A couple of weeks ago, I had the pleasure of serving as a judge at the Baton Rouge Center for World Affairs’ International Tasting Fair and Cooking Competition, and I can’t say enough wonderful things about the event and the organization behind it.

In its 12th year, the cooking competition began humbly as a potluck dinner thrown together as a way to thank those who volunteer for the nonprofit BRCWA.

Over the years, it has grown and evolved into a first-rate event that includes a cooking competition with dozens of entries in four categories, and a tasting fair for a couple of hundred attendees, who pay just $25 to sample a variety of ethnic cuisines and wines, as well as dishes from local restaurants.

This year’s competition and tasting was at the Louisiana State Museum, and I was fortunately assigned to judge the entr?e category, which meant I blissfully got to sample some 12 different dishes, many of them curries - which are my favorite - and all spicy, flavorful and good.

It was hard choosing a winner. There was a simple and delicious Caribbean Curried Chicken; a rich, fiery Indian Butter Chicken Curry; and a delicate Chicken and Eggplant Curry served in a cup fashioned from banana leaves.

The winning dish was an exquisitely presented whole, stuffed fish from the Philippines. My personal favorite, which took second place, was a Puerto Rican dish called Ocean Goddess. It was a curried mahi mahi served with fried plantain strips.

The contest included categories for appetizers, desserts and a division for students. In the latter group, some of the contestants were as young as 10 year-old Jean Luc Doucet, a precocious, self-possessed young man who won second place for his zucchini dish.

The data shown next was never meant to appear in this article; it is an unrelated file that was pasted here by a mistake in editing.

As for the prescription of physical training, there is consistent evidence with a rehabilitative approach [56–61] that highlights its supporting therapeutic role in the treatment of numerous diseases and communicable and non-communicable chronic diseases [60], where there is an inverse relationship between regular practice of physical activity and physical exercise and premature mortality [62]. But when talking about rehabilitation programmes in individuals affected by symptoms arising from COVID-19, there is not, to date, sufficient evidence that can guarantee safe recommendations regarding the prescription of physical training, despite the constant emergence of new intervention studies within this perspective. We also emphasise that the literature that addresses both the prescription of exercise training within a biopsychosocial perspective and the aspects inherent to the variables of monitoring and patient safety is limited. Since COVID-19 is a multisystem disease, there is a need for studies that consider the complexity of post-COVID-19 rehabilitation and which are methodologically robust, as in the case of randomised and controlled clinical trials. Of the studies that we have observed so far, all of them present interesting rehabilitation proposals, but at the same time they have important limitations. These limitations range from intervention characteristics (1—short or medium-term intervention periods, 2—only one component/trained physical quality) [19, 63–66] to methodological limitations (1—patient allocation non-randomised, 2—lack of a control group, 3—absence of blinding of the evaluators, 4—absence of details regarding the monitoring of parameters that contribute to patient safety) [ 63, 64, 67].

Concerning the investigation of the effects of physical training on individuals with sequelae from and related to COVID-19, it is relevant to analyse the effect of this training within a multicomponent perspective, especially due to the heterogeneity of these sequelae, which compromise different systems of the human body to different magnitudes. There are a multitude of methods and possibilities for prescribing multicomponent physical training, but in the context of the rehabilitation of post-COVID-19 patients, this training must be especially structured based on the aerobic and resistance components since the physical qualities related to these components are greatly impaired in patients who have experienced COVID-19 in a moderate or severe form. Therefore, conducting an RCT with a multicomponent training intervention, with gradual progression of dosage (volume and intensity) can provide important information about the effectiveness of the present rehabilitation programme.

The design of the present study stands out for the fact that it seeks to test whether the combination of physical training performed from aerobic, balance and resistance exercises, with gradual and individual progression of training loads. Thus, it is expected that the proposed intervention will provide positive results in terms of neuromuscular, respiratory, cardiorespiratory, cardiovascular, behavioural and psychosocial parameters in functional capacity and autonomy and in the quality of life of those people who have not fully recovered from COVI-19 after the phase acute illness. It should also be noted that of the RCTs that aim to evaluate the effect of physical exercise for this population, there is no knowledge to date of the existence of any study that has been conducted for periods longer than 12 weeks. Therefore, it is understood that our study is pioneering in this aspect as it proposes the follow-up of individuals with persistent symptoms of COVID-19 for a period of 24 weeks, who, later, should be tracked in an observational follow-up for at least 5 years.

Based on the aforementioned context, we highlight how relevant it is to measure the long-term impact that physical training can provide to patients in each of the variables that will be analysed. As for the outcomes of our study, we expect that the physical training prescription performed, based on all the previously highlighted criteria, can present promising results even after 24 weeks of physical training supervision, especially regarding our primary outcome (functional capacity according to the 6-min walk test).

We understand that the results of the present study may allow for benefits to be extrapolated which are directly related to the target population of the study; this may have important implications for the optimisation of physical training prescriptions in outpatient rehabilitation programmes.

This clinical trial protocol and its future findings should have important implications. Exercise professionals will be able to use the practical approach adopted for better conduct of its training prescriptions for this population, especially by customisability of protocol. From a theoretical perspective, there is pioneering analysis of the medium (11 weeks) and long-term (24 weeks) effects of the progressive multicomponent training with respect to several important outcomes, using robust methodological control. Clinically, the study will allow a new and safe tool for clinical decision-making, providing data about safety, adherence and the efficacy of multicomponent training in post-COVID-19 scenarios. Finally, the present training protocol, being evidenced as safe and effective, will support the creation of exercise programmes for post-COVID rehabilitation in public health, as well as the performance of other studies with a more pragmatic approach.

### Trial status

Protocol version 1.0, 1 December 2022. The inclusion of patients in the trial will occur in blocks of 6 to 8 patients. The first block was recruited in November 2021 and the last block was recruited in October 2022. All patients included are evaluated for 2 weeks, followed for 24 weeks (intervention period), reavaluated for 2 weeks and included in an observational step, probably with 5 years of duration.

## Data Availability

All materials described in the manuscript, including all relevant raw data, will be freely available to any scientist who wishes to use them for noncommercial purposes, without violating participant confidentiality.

As much fun as the event was from a gastronomic perspective, though, the real story of the Tasting Fair and Cooking Competition is how it showcases the rich cultural diversity that exists in our community, which is much more vibrant than many people realize.

Part of the mission of the BRCWA is to promote that cultural diversity through education and events like the International Heritage Festival each fall.

“We are involved in international relations on many different levels,” said BRCWA President Monika Olivier. “We try to offer opportunities for people to learn about other cultures ? We work with schools, the chamber, the Convention and Visitors Bureau, the Mayor’s Office and local businesses to provide information about other cultures and make connections.”

In today’s so-called global economy, having a world perspective is more important than ever. Unfortunately, far too many people - even decently educated, affluent types - live in their own busy bubble with little regard for the different cultures that exist here in Baton Rouge, much less elsewhere in the world.

We need to do what we can to help change that and to support the BRCWA and its events, like the International Cooking Competition. Everyone in our community can benefit from an evening mingling with those from other countries. And everyone should have the experience of enjoying their excellent cuisine.